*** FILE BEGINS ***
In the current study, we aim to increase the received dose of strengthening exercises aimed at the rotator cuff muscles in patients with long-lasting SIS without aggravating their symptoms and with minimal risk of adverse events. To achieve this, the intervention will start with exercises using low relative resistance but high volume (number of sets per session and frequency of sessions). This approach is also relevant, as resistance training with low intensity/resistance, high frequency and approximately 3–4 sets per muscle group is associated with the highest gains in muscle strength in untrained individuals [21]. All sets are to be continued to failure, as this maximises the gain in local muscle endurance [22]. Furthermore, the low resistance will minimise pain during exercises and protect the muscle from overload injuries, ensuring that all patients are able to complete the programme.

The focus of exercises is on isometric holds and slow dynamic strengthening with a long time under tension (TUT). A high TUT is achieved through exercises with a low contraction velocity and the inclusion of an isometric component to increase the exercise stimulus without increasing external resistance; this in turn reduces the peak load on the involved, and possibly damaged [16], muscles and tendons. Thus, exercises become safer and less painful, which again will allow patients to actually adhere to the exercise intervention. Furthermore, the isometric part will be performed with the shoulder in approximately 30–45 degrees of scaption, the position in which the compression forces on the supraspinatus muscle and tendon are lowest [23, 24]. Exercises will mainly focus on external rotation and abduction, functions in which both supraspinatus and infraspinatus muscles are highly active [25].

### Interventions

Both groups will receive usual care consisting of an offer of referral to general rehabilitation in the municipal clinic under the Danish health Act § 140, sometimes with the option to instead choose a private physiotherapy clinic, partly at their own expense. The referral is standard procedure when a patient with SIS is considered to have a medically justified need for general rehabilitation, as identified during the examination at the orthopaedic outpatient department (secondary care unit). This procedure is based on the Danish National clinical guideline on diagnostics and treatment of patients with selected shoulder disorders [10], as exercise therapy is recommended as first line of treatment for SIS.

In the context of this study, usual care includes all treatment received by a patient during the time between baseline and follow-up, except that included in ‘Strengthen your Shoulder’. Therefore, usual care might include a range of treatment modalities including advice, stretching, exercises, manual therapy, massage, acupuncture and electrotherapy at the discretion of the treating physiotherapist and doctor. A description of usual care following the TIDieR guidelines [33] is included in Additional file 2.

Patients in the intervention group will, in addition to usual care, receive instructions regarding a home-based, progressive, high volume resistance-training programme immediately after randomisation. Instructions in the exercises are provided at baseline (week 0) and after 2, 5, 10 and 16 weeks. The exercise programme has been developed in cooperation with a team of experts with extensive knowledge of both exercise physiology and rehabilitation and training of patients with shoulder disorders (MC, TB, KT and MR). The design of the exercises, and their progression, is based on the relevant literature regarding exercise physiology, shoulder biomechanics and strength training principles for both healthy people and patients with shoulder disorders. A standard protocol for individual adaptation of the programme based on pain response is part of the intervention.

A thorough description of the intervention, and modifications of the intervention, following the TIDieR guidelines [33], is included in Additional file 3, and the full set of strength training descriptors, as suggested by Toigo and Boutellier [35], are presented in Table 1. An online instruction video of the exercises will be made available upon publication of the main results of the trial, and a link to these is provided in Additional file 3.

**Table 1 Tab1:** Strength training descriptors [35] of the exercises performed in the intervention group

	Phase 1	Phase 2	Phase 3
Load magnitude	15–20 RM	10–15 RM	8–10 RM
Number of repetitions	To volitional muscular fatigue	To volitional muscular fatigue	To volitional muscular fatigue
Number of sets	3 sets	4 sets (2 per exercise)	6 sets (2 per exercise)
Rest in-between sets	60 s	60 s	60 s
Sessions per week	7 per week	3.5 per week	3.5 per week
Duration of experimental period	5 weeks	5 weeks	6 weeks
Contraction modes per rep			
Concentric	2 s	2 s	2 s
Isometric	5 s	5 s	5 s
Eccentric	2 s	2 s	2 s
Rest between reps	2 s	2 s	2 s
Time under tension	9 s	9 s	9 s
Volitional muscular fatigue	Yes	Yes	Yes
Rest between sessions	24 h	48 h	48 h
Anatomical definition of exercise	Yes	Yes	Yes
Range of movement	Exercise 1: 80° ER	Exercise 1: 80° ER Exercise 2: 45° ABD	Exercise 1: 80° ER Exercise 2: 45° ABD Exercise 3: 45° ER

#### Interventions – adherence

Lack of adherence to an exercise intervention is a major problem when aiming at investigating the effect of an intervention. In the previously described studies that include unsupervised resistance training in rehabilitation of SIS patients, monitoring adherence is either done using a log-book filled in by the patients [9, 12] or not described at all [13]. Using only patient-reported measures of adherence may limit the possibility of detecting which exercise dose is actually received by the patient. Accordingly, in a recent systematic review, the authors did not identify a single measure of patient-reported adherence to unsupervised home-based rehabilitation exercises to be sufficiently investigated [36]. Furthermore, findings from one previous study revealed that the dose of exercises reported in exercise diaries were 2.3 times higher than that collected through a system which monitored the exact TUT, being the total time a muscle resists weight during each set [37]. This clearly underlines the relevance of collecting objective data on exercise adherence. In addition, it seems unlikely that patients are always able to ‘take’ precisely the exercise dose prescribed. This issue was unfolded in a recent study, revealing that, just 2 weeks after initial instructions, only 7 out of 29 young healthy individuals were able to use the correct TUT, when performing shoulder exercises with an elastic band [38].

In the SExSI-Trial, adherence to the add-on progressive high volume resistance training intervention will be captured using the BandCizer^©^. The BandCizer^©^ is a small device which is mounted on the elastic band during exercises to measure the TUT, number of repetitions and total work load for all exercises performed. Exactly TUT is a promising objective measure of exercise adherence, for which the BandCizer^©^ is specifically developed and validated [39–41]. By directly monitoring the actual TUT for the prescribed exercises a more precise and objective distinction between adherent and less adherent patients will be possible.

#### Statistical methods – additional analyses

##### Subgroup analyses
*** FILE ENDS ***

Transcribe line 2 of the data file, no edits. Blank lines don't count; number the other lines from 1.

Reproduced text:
The focus of exercises is on isometric holds and slow dynamic strengthening with a long time under tension (TUT). A high TUT is achieved through exercises with a low contraction velocity and the inclusion of an isometric component to increase the exercise stimulus without increasing external resistance; this in turn reduces the peak load on the involved, and possibly damaged [16], muscles and tendons. Thus, exercises become safer and less painful, which again will allow patients to actually adhere to the exercise intervention. Furthermore, the isometric part will be performed with the shoulder in approximately 30–45 degrees of scaption, the position in which the compression forces on the supraspinatus muscle and tendon are lowest [23, 24]. Exercises will mainly focus on external rotation and abduction, functions in which both supraspinatus and infraspinatus muscles are highly active [25].